In this article, I ask the following questions. First, was violence central or incidental to the ideology of enslavement and to the workings of the Atlantic slave trade, in particular? I argue it was central. I also ask about the effectiveness of violence in maintaining planter power. I argue again that violence produced generally efficacious results for slave owners in keeping control over enslaved people. It was less effective in convincing rulers in Europe that planters’ authority over their slaves was legitimate.

Nevertheless, it would be wrong to suggest that acts of violent resistance by enslaved people were ineffective and pointless, even though such acts seldom met with any success. When enslaved people were violent, it demonstrated three things. First, it showed fellow enslaved people that some of their compatriots were prepared to reject their place in the system. Second, it showed to opponents of slavery that slave masters’ propaganda about slaves being happy with their place in society was just that – slavery was not a benevolent institution but one upheld by coercion and through punishment. Finally, violence by slaves was often interpreted by abolitionists through a Christian lens, in which the iconography of Christ’s martyrdom was equated with suffering slaves.

Modern Slavery Update

Professor Trevor Burnard

Director of the Wilberforce Institute

Wilberforce Institute, University of Hull

t.g.burnard@hull.ac.uk

Andrew Smith

Coordinator of the Humber Modern Slavery Partnership

Wilberforce Institute, University of Hull

a.smith9@hull.ac.uk

In this final blog of 2020, Trevor Burnard and Andrew Smith provide updates on recent initiatives to tackle modern slavery. First, Andrew provides an overview of practical developments in our region that aim to combat modern slavery, taken from his November newsletter.

Tackling Modern Slavery


Seven-strong purge on Modern Slavery
A unique and trail blazing approach to tackling modern day slavery is set to crank up the heat on those who exploit people through business activities and supply chains. Seven Police and Crime Commissioners and their respective Chief Constables including Humberside have worked together to develop a Modern Slavery Transparency in Supply Chains (TISC) Statement. In Humberside, the commitment by Police and Crime Commissioner Keith Hunter to fund the partnership coordinator role and support the creation of our dedicated Operation Wilberforce police team means that our Anti-Slavery efforts are now firmly part of daily business. While there is still much work to do to embed a sustainable and meaningful response in all sectors, stakeholders, partners and those who have a statutory duty to respond to modern slavery in our area have more support than ever before to meet their obligations.

Force wide strategy to tackle modern slavery – Humberside Modern Slavery Partnership Strategic Plan 2020 – 2023
To coincide with Anti-Slavery Day 2020, the Humber Modern Slavery Partnership released the first modern slavery strategy for the Humber region. This progressive move sets the tone for partnership action over the next three years in combatting this despicable crime. Spanning all four local authority areas in our region, this new, overarching strategy brings together statutory and non-statutory partners including law enforcement, academics and health and third sector professionals to give a focused and targeted approach to modern slavery and human trafficking. For more details see Andrew’s earlier blog at: https://wilberforceinstitute.uk/2020/10/26/combating-modern-slavery-in-the-humber/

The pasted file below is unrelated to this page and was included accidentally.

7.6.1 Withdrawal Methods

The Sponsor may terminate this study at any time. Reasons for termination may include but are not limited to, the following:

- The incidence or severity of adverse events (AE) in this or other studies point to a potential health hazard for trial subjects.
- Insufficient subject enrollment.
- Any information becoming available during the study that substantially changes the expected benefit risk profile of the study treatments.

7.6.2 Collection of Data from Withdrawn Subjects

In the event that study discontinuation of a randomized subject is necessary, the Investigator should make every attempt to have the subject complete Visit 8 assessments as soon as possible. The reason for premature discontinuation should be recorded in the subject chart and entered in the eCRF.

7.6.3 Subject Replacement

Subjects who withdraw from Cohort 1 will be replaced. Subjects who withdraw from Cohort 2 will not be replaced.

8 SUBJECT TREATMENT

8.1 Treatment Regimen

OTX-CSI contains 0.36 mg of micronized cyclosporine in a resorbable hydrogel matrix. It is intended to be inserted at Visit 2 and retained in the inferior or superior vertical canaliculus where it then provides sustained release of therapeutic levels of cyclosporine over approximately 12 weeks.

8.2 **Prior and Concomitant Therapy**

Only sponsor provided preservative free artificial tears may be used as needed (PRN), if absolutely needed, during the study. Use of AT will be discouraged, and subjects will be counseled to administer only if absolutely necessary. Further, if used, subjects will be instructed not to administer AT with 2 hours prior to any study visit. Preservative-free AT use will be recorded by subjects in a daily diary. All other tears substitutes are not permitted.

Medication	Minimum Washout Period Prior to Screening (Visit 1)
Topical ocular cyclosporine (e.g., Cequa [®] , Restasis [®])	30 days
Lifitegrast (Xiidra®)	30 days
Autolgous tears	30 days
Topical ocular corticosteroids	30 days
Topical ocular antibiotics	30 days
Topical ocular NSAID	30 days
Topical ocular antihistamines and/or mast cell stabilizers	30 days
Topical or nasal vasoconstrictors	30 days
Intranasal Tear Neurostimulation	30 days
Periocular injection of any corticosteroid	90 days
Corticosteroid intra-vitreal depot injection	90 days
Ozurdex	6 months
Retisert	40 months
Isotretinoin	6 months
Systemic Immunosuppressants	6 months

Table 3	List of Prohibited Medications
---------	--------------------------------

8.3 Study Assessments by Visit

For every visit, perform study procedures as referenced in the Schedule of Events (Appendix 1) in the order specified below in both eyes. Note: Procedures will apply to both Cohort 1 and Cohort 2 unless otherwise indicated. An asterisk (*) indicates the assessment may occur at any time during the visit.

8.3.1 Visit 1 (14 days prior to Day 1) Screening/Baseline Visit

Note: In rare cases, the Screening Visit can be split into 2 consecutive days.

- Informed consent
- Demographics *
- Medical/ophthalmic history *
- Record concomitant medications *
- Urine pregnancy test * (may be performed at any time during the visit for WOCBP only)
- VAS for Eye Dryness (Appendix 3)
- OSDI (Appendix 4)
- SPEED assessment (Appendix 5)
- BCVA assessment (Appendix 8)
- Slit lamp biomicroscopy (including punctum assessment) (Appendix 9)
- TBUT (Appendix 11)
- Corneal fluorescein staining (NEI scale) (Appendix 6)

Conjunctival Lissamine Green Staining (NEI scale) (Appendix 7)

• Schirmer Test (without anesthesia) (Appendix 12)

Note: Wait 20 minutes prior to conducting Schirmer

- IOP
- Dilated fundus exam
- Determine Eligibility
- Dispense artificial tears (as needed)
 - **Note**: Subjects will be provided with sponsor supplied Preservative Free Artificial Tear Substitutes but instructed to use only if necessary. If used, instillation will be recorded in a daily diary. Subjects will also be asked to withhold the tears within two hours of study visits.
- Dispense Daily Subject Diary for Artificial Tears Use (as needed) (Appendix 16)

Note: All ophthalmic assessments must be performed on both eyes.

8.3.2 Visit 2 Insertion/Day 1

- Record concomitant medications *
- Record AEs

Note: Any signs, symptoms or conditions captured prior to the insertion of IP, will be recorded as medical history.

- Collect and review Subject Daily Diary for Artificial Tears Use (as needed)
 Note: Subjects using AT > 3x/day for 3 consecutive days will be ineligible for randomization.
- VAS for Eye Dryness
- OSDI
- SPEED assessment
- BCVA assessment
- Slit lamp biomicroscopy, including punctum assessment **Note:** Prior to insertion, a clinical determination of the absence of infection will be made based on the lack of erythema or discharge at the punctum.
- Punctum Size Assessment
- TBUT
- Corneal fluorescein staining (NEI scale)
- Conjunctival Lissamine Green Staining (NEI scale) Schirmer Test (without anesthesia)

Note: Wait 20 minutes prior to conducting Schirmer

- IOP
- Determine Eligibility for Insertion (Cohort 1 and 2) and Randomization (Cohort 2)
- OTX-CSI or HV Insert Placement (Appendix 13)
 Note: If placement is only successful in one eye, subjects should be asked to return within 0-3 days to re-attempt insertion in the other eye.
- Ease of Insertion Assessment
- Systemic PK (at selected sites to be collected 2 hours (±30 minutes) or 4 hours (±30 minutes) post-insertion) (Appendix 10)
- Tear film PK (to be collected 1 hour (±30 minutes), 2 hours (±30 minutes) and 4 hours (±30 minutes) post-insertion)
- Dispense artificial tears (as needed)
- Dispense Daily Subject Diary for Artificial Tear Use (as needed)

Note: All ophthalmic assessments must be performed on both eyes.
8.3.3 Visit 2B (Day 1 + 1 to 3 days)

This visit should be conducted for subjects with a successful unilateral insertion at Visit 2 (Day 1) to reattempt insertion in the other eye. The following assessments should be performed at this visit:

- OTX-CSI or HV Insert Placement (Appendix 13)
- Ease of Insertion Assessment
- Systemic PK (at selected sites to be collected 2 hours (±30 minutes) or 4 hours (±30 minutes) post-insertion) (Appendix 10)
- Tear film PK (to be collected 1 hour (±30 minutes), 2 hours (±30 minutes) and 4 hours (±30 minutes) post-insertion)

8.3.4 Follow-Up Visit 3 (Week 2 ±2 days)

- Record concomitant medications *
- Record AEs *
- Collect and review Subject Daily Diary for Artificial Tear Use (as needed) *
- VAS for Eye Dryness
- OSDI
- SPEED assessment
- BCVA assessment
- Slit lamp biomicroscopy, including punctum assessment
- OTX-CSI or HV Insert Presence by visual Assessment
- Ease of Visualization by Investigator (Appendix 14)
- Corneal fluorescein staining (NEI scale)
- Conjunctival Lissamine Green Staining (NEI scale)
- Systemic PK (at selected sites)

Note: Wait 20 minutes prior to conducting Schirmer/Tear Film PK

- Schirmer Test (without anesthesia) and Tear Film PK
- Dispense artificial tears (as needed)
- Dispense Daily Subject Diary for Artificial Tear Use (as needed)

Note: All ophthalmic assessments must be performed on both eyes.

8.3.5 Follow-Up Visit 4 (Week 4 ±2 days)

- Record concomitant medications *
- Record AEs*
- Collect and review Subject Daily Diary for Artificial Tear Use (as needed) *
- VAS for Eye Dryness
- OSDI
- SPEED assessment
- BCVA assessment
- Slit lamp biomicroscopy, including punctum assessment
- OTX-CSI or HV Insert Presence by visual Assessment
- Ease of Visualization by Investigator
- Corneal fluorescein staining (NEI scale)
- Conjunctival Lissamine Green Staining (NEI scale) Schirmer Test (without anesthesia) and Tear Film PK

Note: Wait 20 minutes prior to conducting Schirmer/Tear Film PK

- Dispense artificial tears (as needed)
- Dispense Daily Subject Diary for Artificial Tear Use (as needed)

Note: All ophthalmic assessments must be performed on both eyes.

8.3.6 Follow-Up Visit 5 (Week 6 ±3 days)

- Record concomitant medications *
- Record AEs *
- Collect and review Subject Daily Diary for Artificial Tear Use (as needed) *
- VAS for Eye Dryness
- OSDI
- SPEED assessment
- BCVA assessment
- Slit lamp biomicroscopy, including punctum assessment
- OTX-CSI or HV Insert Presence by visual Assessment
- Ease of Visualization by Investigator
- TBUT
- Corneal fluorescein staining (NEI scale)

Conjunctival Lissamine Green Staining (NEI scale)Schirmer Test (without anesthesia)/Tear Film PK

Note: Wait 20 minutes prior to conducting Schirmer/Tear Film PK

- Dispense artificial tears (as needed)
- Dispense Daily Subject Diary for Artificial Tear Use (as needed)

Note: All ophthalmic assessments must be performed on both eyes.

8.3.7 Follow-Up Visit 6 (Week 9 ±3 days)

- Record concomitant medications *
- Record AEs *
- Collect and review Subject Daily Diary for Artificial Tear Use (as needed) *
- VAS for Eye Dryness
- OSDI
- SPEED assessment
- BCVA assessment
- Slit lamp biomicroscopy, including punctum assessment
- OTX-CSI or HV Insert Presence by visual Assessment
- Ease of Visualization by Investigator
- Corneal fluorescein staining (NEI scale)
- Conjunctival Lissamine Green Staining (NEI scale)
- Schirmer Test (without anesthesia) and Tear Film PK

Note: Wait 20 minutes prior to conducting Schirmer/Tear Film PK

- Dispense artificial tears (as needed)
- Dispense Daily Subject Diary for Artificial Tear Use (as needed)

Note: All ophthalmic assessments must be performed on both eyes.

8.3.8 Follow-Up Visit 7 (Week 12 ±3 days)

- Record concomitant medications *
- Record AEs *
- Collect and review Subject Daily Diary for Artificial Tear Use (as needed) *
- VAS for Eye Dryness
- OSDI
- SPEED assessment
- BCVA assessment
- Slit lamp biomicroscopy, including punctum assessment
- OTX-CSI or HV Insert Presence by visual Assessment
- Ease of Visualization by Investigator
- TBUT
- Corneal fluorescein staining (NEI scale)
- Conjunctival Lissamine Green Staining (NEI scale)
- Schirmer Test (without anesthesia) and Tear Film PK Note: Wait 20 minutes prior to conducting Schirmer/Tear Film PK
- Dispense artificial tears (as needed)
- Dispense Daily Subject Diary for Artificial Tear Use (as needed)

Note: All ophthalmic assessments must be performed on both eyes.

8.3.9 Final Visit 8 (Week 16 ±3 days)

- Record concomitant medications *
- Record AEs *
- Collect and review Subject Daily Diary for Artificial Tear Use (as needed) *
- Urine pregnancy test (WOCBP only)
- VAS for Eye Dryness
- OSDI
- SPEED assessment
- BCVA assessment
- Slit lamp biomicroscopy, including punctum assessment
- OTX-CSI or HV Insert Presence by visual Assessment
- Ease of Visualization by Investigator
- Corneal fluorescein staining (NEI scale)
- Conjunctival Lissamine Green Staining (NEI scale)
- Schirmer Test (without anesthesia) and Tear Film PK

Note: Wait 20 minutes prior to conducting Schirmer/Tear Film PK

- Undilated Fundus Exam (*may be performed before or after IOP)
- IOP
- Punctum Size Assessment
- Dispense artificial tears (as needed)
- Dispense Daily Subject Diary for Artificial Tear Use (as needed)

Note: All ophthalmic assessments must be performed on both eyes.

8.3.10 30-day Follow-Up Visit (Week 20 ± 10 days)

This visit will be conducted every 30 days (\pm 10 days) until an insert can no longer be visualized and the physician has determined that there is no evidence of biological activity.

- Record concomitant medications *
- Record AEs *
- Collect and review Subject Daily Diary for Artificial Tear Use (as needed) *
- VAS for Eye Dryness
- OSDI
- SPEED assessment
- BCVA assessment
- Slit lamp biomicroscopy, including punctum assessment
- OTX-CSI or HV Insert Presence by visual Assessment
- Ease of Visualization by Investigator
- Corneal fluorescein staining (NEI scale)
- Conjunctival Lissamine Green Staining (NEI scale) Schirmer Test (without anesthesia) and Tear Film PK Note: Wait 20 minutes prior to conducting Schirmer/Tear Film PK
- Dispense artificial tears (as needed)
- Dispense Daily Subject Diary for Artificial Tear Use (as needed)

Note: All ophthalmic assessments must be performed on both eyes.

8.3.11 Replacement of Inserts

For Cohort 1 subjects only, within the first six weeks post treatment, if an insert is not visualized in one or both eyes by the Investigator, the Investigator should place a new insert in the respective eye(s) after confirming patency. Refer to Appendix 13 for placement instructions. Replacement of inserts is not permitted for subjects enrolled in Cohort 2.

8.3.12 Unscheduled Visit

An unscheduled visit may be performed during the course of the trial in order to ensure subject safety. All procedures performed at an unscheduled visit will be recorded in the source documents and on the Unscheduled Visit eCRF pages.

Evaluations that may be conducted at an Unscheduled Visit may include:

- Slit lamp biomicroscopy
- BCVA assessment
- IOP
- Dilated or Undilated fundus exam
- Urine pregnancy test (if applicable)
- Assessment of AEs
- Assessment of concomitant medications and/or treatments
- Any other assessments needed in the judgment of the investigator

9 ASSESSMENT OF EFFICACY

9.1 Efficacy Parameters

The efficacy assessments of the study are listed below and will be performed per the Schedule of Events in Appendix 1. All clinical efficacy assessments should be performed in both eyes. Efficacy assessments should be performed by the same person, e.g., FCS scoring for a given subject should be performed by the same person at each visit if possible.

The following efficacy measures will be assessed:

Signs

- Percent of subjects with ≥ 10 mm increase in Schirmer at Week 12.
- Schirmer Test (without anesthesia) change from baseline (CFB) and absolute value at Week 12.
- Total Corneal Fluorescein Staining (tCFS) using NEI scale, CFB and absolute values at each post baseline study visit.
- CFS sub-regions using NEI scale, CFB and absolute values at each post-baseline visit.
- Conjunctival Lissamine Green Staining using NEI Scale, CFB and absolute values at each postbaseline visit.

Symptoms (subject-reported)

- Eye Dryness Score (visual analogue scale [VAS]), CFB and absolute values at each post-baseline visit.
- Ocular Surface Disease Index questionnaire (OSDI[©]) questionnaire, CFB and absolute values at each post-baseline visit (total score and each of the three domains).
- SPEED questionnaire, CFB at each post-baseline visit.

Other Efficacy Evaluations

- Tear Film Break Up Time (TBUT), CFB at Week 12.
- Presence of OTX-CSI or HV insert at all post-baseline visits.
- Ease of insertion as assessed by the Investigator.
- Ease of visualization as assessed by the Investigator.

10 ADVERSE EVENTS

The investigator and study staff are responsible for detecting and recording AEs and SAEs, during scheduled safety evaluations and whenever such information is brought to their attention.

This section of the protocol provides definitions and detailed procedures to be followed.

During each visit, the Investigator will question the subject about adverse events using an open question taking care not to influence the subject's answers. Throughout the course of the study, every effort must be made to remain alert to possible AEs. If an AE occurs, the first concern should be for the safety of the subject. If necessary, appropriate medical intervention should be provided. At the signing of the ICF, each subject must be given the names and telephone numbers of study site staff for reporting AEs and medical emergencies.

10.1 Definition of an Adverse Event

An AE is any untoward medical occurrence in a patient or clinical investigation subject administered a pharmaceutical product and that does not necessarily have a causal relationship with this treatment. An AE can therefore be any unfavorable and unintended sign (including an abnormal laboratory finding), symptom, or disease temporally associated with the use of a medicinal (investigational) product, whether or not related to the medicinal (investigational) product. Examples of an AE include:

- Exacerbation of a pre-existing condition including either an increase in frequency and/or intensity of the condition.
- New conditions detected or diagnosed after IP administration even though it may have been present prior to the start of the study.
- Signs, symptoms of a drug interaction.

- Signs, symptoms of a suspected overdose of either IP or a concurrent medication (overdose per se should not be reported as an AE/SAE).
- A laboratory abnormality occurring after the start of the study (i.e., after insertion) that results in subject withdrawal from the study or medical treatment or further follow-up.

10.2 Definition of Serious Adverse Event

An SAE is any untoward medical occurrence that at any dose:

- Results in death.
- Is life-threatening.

Innovative new workshops will help frontline workers respond to cases of modern slavery
The University of Hull’s Wilberforce Institute has helped launch a new series of innovative resources, designed to help frontline workers respond to individual cases of modern slavery. Launched to mark Anti-Slavery day this year, the Institute, in partnership with The Modern Slavery and Human Rights Policy and Evidence Centre, has announced new resources and workshops. These have been led by a team at the Institute, in collaboration with the Gangmasters and Labour Abuse Authority (GLAA), the Rights Lab at the University of Nottingham, the Humber Modern Slavery Partnership and Fresca Group. The workshops provided to partnership coordinators across the country will help support the training needs among partners working in our communities. For more details see the earlier blog by Alicia Kidd, who led the project, at: https://wilberforceinstitute.uk/2020/08/13/modern-slavery-partnership-workshops/

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In the second part of this blog, Trevor Burnard introduces the launch of a major new appeal for tackling modern slavery.

ACTion to End Modern Slavery

At the University of Hull we are proud of the work carried out at the Wilberforce Institute in understanding and tackling modern day slavery. However, success has been hard won, and the uphill battle continues in the face of increased incidences of modern slavery in the UK. 

The Wilberforce Institute is therefore delighted to launch a funding drive for a major new initiative increasing knowledge about the Modern Slavery Act and its operations here in the UK.  Action is needed now.  Modern slavery and human trafficking are among the UK’s biggest criminal industries and we can only defeat them together. That’s why we’re asking for your support. This week we are launching our fundraising campaign to help the Wilberforce Institute become a hub in the fight against this evil crime. The UK government passed the Modern Slavery Act in 2015, but without additional expertise within the justice system, as well as insight and support for those working to de-criminalise victims, this legislation is too complex to be effective.